"I wonder if many of these (possibly) Mormon mothers still feel alone, isolated, and wholly unworthy of speaking out or seeking contact. The social stigma of being an "unwed mother" still looms large in the LDS church, even if you were an "unwed mother" decades ago - it is a label that will never leave you in this culture.Her post has been gnawing at me because I feel so strongly that mothers ought to at least meet their children ONCE face-to-face, and decide where to go after that; but I realize that a million different cultural forces may be pushing up against them--just the way many of us felt when we relinquished in the Baby Scoop Era. And we want understanding and acceptance, don't we?
Perhaps because I have an insider's understanding of psychological warfare used against relinquishing mothers throughout their entire lifetime in the Mormon culture, I am able to view some of these women's choices in a different light. I am not condoning or supporting their choice in any degree. My heart just aches for them that they feel like their own flesh and blood should have no contact with them."
Additionally, I realize that my personal stance against established religions and their dogmatic views, despite having been raised Roman Catholic or perhaps because of having been, I am not as forgiving as I should be of those who are contentedly living within a religious culture that actively discourages contact. That would exclude most religions, including my own Catholicism, because they do not discourage meeting the child one gave up to adoption. From what I know, Mormonism does. Certainly the National Council for Adoption [NCFA] does, and the Church of the Latter Day Saints is a major component, though their adoption agencies, of that nefarious pro-adoption organization. NCFA is unquestionably one of the biggest stumbling blocks to allowing adoptees access to their original birth certificates. The only kind of adoptee-reunion legislation NCFA supports is a passive registry, with as many disqualifying caveats as they can unreasonably get legislators to agree to. So if anyone reading this is considering placing a child for adoption, stay as far away from any NCFA members as you can when choosing an agency. You can find a list of their members at their website.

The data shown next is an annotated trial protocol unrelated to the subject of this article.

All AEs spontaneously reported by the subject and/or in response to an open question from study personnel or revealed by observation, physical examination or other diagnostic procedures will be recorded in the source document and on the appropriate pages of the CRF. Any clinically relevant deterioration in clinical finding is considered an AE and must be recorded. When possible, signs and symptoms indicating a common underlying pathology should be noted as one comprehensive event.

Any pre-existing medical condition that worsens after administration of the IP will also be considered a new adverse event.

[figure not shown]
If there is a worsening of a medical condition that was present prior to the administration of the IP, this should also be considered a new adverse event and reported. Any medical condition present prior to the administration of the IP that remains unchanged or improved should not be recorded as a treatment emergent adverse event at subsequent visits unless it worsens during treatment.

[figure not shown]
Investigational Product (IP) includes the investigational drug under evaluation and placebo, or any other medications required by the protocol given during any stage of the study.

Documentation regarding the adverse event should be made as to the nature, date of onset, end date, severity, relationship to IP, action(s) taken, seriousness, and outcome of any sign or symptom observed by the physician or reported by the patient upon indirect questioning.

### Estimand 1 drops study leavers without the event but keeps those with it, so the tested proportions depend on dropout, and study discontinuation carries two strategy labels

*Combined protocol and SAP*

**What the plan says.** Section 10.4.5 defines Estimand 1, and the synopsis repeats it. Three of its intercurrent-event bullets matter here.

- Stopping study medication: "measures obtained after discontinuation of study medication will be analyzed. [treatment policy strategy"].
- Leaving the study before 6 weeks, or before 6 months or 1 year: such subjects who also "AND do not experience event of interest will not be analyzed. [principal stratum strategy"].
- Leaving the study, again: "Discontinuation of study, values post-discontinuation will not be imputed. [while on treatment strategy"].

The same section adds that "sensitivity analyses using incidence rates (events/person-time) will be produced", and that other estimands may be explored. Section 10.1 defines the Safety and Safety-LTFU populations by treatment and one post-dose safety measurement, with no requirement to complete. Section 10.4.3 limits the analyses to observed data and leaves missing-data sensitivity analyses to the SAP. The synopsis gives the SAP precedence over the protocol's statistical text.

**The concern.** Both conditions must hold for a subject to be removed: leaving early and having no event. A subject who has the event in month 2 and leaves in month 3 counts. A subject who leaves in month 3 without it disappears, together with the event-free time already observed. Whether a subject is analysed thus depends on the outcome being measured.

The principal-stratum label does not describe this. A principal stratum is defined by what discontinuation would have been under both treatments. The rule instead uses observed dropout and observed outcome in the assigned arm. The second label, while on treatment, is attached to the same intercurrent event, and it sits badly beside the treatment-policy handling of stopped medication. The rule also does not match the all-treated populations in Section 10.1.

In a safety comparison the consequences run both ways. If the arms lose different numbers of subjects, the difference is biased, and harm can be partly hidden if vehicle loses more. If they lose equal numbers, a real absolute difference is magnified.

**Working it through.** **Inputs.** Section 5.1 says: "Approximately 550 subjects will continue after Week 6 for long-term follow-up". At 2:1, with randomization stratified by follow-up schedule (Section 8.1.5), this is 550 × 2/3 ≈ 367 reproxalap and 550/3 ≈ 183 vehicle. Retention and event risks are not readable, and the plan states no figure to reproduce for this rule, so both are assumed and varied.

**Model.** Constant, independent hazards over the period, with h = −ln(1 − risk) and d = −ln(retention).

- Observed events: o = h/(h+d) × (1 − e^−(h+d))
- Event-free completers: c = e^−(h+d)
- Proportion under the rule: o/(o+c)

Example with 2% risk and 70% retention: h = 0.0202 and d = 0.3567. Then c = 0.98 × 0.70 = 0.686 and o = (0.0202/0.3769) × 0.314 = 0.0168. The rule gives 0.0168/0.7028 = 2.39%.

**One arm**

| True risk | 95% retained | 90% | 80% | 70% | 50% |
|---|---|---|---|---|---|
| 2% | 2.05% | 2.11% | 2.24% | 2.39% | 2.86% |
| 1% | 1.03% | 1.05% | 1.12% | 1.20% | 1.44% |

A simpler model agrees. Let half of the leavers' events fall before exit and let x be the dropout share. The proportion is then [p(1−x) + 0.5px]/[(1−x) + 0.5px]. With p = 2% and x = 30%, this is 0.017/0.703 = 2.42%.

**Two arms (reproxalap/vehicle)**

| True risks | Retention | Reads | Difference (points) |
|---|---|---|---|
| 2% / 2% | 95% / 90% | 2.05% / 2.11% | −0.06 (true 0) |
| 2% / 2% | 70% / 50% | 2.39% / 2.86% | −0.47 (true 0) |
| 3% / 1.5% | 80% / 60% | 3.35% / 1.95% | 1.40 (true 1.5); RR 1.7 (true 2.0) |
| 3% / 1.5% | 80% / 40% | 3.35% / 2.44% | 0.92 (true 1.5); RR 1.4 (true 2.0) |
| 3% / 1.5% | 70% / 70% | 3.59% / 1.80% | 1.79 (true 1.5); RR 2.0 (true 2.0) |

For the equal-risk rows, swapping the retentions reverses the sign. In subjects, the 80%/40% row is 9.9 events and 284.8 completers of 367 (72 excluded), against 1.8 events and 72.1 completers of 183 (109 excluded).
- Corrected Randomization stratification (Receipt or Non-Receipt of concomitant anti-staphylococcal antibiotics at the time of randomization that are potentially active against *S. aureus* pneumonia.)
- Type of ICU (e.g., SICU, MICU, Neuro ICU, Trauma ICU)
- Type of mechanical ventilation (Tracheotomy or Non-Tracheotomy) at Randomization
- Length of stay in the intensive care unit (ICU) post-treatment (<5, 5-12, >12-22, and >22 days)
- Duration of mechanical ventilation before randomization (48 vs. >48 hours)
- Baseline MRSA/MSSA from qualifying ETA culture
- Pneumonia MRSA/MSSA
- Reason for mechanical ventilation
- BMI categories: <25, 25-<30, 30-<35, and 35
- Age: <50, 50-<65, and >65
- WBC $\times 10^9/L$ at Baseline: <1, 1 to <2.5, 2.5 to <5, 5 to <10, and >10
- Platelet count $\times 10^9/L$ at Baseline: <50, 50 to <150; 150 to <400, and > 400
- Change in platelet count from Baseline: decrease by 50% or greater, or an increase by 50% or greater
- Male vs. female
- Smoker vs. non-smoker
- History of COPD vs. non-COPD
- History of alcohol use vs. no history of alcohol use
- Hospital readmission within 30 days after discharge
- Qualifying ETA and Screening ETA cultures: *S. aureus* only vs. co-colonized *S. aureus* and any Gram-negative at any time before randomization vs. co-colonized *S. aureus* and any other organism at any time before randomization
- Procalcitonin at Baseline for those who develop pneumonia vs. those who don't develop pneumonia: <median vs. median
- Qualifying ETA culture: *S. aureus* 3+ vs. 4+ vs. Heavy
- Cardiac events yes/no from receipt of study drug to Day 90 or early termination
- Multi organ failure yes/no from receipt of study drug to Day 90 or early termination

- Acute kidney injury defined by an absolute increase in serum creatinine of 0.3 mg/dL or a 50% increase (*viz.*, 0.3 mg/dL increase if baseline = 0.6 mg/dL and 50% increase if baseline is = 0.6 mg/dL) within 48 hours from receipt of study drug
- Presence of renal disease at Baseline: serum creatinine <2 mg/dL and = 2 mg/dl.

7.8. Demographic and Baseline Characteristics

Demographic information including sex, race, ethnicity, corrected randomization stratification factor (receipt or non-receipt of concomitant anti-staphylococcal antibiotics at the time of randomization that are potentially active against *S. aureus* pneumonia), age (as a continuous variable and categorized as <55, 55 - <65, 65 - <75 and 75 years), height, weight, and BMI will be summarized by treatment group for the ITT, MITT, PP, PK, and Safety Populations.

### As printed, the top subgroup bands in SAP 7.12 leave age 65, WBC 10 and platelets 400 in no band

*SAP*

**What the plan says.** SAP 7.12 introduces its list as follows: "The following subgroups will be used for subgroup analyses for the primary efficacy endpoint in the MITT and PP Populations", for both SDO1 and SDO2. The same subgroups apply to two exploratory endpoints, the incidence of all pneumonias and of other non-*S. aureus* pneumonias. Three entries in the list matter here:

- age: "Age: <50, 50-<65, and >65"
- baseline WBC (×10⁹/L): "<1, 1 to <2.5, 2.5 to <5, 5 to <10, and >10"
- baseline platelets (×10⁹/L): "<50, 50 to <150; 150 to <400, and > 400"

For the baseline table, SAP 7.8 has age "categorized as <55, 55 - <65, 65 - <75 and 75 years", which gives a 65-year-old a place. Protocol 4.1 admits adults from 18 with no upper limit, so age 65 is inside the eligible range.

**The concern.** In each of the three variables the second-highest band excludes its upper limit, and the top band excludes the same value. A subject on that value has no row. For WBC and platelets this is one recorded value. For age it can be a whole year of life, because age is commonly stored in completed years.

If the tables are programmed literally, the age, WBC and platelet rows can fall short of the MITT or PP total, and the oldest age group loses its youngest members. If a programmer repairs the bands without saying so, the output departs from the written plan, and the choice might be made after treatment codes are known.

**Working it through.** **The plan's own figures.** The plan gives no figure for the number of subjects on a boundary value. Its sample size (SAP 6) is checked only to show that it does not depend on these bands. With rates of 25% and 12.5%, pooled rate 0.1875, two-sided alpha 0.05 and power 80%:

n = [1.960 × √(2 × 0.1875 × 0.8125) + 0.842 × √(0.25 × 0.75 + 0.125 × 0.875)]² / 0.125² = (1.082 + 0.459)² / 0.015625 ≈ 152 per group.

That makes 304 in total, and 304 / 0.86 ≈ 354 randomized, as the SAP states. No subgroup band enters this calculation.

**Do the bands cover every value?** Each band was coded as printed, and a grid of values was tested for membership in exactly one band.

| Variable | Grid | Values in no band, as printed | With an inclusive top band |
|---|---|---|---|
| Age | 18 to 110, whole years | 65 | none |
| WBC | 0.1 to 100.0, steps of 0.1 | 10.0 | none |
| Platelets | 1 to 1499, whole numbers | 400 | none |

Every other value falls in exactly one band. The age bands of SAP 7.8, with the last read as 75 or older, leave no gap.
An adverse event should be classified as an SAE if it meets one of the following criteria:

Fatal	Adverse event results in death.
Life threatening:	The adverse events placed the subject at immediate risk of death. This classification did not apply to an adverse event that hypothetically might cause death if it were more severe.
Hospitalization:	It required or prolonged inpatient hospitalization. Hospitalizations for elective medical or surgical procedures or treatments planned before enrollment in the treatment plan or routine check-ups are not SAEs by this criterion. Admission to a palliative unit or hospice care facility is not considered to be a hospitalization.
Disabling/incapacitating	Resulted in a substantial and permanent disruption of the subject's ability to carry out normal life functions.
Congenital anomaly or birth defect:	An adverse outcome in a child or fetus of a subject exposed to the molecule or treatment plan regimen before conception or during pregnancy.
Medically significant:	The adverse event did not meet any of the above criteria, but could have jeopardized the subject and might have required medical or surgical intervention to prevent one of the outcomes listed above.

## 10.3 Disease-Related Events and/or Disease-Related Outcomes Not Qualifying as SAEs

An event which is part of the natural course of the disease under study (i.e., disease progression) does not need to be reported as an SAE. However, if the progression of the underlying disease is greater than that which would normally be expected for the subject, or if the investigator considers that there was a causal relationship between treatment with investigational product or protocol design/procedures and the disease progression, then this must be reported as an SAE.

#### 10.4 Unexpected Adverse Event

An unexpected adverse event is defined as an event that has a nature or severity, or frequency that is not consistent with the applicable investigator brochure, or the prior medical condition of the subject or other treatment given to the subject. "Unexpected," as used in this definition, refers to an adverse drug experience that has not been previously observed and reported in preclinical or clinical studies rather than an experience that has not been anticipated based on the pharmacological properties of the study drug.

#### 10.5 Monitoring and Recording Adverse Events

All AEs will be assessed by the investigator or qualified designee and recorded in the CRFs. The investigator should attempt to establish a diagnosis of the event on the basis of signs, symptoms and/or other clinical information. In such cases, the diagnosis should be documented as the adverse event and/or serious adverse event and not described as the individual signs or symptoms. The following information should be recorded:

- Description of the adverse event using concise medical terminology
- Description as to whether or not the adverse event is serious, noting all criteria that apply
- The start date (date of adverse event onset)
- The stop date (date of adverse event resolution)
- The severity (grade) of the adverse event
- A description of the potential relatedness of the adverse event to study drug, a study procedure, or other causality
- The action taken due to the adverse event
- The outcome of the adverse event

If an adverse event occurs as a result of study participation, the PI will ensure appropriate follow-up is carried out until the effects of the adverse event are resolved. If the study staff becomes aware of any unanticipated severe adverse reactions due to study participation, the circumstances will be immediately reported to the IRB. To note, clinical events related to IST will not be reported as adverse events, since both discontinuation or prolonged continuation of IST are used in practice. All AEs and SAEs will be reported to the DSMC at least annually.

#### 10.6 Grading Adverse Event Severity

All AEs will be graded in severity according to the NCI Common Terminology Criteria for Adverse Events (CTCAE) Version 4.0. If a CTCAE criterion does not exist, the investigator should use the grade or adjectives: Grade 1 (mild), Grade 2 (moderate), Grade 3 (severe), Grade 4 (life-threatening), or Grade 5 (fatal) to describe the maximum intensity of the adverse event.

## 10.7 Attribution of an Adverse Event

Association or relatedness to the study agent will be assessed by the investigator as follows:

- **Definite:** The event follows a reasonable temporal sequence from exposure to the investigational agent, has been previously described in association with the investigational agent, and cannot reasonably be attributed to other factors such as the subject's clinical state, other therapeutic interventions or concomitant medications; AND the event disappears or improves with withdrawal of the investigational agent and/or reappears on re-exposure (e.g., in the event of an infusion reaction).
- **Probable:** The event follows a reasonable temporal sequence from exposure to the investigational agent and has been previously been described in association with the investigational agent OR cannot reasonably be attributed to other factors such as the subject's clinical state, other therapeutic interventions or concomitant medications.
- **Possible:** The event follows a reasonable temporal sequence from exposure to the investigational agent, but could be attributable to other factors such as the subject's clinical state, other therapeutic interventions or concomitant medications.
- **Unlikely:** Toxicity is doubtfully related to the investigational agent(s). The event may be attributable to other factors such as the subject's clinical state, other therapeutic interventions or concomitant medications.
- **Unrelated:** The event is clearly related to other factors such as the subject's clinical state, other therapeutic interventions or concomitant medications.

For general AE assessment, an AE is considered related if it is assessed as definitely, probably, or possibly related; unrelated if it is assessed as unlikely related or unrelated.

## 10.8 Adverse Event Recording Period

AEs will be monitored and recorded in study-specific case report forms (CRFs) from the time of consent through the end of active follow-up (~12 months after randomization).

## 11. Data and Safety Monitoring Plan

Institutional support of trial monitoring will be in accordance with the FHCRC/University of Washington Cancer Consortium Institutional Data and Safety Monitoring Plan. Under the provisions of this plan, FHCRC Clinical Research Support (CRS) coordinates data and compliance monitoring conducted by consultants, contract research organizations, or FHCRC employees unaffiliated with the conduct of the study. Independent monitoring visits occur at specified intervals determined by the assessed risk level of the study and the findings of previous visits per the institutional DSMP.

As for first/birth/biological/original mothers who will not meet their children whom they relinquished for adoption, I know they exist. One has even gone so far as to sue the state of New Jersey for having released her identity to her daughter; another has a fervid website opposed to open records. While I truly deeply believe all mothers who have relinquished a child to adoption have an unwavering, unyielding, absolute obligation to meet their children at least once and open to door to those children to have a a relationship with their siblings if there are any, I try to find some compassion for those women, and birth father men, who struggle with this.
Where does this leave us? I do not have the answers. All I know is that giving up a child to the unknown, or even to known parents in an open adoption, is the most gut-wrenching, difficult, terrible, awful thing that a mother can do, and everyone suffers, mother and child. Birth mother and adoptee.
And the pain inflicted never ends. Adoption is the sorrow that goes on grieving.
Incidentally, the woman who posted the above comment has a blog of her own: Letters to Mrs. Feverfew. And longtime readers know that in the past we have written extensively about the Mormon church and adoption. See Mormon Opposition to Open Records,
and Rachel's Origins Don't Include Me
and An Inconvenient Appendage. For starters.